While the majority of final salary DB schemes are now closed and now amount to a legacy issue/headache for sponsors, The Purple Book 2018 reports there are still around 5,450 such schemes still active.
However, many of these are very small with 35% having few than 100 members and 44% having few than 1000 members. In fact, only 4% of schemes have more than 10,000 members which is why consolidation has been high up policy makers’ agenda for some time (albeit not high enough to make it into the Queen’s Speech!).
Consolidation can take a number of forms, from DB Mastertrusts, through Sole Trusteeship, to the formal “Consolidators”, also known as Superfunds. What does this mean from a trustee perspective? The main point is that the variety of possible options available to trustees is, frankly, overwhelming, especially for lay trustees, and getting the right advice to support a decision to proceed with a consolidator will be a difficult and expensive business (as it’s new for the advisers, too – especially in advance of formal legislation on consolidators) – many will decide it is just too difficult until the path is much better trodden.
Trustees will also need to be especially aware of conflict when considering potential consolidation options which can come from many directions – as members (who might have very different views on which route is best), as part of management of the sponsor, the advisers – and professional trustees too – we are considering very carefully our own conflict policy given our founder Antony Miller sits on the trustee board of the Superfund.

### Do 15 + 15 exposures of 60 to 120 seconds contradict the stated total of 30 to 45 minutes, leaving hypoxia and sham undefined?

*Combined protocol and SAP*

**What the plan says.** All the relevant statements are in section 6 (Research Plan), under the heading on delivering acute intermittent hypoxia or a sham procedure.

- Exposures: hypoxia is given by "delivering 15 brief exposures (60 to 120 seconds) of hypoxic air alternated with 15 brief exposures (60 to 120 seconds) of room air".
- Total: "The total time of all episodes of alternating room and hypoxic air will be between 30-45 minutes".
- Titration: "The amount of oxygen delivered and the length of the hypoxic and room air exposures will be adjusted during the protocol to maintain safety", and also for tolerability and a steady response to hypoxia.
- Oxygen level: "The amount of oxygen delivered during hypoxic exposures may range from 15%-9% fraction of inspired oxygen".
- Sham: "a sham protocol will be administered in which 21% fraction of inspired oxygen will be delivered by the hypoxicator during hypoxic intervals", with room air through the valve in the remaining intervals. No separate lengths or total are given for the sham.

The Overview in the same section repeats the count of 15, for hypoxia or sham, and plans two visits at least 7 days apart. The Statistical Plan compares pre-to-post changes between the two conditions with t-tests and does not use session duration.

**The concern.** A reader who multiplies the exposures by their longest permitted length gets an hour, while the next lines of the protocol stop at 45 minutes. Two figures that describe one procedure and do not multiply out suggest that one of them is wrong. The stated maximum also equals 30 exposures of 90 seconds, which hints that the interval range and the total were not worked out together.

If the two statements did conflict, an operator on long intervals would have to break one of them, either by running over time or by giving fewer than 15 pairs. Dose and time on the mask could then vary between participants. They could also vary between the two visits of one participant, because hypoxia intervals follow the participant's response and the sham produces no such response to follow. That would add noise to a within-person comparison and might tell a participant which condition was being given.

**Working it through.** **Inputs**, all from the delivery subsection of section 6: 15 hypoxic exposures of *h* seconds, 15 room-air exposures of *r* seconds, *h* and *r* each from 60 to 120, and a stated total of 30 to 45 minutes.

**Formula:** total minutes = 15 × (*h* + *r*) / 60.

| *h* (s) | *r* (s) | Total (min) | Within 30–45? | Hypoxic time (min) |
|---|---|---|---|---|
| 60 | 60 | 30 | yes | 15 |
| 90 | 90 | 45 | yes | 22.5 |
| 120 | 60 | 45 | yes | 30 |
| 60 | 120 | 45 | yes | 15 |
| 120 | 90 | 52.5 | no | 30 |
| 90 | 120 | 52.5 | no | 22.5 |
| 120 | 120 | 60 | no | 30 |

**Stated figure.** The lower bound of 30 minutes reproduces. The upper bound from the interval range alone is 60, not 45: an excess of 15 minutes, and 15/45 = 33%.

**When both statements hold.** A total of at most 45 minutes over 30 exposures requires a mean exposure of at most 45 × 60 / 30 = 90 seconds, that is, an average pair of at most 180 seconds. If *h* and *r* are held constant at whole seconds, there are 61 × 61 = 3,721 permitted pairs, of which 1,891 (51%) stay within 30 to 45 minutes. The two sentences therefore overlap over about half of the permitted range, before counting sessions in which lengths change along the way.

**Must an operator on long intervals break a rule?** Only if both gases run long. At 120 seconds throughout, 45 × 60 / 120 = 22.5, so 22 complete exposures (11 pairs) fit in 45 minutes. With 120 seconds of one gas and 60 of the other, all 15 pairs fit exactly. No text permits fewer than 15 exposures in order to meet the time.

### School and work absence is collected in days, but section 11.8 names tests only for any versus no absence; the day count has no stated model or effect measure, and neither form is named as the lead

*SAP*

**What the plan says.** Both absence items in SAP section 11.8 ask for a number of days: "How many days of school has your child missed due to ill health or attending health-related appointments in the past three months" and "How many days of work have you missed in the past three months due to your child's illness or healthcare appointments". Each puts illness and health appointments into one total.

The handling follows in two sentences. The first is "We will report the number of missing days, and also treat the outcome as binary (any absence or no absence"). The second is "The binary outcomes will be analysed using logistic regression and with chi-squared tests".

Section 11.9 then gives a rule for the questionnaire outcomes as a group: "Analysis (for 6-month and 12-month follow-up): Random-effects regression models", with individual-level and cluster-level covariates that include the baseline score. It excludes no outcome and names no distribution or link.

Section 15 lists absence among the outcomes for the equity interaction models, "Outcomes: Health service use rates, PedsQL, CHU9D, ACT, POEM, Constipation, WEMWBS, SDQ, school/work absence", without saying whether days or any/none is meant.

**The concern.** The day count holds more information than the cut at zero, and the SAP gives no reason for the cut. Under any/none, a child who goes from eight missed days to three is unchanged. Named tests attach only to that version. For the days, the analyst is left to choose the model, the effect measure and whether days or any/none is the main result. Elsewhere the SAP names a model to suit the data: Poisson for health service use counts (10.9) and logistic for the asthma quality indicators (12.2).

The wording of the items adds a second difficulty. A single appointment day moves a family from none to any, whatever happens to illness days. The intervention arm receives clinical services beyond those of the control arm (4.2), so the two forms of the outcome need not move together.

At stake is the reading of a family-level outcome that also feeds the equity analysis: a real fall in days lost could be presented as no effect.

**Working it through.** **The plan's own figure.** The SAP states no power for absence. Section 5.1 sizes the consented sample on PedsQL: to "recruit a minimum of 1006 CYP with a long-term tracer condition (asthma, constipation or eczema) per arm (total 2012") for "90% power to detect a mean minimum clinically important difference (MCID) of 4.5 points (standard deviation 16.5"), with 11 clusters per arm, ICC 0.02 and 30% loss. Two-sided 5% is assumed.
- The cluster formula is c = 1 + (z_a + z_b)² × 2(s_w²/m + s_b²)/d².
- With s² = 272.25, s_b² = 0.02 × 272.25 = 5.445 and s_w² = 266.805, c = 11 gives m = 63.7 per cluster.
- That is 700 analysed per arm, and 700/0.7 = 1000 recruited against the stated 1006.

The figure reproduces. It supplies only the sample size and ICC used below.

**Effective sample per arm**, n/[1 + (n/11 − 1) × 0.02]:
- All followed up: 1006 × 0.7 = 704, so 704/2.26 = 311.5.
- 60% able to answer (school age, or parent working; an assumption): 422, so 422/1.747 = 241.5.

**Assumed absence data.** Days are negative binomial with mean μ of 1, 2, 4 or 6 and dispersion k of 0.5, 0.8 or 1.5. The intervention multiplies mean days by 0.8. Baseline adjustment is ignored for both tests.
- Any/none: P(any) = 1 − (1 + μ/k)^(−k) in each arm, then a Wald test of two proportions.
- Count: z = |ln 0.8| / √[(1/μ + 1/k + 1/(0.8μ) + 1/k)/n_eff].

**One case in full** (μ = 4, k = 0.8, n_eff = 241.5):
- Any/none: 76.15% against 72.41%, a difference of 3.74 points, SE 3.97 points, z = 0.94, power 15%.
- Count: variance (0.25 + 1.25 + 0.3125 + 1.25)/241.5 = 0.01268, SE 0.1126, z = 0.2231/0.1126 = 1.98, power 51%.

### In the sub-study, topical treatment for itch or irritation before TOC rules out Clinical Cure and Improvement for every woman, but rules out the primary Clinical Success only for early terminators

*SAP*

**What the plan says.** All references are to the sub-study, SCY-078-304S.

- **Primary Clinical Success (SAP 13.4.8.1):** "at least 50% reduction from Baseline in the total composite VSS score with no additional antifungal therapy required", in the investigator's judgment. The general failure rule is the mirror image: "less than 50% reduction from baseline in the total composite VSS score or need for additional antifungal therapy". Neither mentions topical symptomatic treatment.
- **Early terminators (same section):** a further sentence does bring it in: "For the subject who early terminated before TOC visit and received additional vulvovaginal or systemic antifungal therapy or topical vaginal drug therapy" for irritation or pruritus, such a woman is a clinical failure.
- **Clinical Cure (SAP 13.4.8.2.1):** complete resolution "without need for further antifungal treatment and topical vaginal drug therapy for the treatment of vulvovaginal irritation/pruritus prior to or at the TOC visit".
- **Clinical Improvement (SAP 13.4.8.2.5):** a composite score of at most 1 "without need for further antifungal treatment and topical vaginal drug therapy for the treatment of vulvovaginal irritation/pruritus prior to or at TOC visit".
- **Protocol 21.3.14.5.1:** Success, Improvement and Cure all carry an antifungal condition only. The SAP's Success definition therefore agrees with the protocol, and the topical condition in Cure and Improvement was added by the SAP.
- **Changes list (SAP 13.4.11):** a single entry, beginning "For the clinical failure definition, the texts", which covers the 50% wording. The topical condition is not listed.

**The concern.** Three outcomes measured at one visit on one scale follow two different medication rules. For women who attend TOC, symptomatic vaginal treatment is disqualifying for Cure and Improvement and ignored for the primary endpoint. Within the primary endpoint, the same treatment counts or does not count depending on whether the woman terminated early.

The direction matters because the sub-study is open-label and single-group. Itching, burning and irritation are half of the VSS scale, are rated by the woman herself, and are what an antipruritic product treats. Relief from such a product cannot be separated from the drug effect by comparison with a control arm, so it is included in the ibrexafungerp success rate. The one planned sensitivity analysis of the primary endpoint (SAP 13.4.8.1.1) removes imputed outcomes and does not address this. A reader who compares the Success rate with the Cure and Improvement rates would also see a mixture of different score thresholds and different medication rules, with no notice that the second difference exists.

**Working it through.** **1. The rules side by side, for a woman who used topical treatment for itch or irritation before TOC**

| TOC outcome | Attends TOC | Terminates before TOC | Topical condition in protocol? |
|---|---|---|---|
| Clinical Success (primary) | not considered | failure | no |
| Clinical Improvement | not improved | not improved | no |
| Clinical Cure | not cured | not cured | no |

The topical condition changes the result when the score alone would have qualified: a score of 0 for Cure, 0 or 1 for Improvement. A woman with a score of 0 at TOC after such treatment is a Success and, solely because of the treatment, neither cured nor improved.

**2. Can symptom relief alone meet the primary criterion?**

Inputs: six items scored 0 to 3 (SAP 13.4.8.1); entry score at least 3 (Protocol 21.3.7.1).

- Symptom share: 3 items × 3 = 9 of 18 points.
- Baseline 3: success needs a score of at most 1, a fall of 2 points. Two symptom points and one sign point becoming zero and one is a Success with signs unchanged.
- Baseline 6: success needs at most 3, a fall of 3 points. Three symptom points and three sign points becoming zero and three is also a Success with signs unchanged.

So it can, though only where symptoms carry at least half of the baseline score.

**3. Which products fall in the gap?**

Further detail on the formal requirements, and whether these will be set out in legislation or not, now looks to have been postponed. I think most in the industry hope that it will be taken forward as more options for members’ benefits feels better than fewer. However, there are a number of significant political and practical issues to resolve. For example schemes considering consolidators are likely to require comparative insurer pricing – but insurers are unlikely to quote for less than 100% of benefits where this is legally not a real options, even if they were willing to spare their scarce resources for what might not be a genuine request for a quote – this could be a significant barrier.
Members’ best interests have to remain the number one priority for trustees. It is the trustees’ responsibility to ensure that members’ benefits are looked after, whichever route is followed.
Having participated in the Greatest Good report project four years ago, the potential rise of consolidators has caused 20-20 Trustees to think again about the situation of the significant proportion of smaller schemes which are never likely to afford their benefits, whether they are best served by the current regime (or indeed by proposed consolidators which are likely to focus on larger schemes for economic reasons), and the potential impact of drift on different groups of those members. There are no easy answers here but it is right for all of us involved in pensions to keep asking the questions.